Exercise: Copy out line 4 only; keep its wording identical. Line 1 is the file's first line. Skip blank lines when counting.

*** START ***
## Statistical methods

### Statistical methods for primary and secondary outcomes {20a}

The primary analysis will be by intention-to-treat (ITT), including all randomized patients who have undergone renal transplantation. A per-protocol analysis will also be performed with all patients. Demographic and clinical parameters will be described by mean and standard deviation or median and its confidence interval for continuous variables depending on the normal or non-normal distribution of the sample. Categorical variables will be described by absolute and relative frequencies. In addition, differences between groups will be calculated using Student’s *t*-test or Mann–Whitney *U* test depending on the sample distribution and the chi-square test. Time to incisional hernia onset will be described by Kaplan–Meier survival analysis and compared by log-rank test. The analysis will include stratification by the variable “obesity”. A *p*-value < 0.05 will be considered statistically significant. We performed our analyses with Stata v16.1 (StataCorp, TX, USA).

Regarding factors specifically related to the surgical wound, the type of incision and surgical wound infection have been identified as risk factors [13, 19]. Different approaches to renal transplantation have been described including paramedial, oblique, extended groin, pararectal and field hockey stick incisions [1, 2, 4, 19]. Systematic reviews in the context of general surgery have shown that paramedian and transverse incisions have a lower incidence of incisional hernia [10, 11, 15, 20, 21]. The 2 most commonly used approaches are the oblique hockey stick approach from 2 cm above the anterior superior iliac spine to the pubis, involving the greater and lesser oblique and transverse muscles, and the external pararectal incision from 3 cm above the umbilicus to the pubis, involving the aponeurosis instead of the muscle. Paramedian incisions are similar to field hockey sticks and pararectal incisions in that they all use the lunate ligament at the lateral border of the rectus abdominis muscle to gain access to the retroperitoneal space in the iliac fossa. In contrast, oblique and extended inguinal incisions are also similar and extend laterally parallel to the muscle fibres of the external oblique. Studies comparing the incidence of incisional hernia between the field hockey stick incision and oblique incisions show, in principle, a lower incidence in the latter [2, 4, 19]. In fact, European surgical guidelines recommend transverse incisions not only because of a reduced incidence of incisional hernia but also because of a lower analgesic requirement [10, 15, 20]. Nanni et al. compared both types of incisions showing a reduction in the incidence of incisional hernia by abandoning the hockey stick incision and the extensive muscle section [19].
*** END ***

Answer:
Regarding factors specifically related to the surgical wound, the type of incision and surgical wound infection have been identified as risk factors [13, 19]. Different approaches to renal transplantation have been described including paramedial, oblique, extended groin, pararectal and field hockey stick incisions [1, 2, 4, 19]. Systematic reviews in the context of general surgery have shown that paramedian and transverse incisions have a lower incidence of incisional hernia [10, 11, 15, 20, 21]. The 2 most commonly used approaches are the oblique hockey stick approach from 2 cm above the anterior superior iliac spine to the pubis, involving the greater and lesser oblique and transverse muscles, and the external pararectal incision from 3 cm above the umbilicus to the pubis, involving the aponeurosis instead of the muscle. Paramedian incisions are similar to field hockey sticks and pararectal incisions in that they all use the lunate ligament at the lateral border of the rectus abdominis muscle to gain access to the retroperitoneal space in the iliac fossa. In contrast, oblique and extended inguinal incisions are also similar and extend laterally parallel to the muscle fibres of the external oblique. Studies comparing the incidence of incisional hernia between the field hockey stick incision and oblique incisions show, in principle, a lower incidence in the latter [2, 4, 19]. In fact, European surgical guidelines recommend transverse incisions not only because of a reduced incidence of incisional hernia but also because of a lower analgesic requirement [10, 15, 20]. Nanni et al. compared both types of incisions showing a reduction in the incidence of incisional hernia by abandoning the hockey stick incision and the extensive muscle section [19].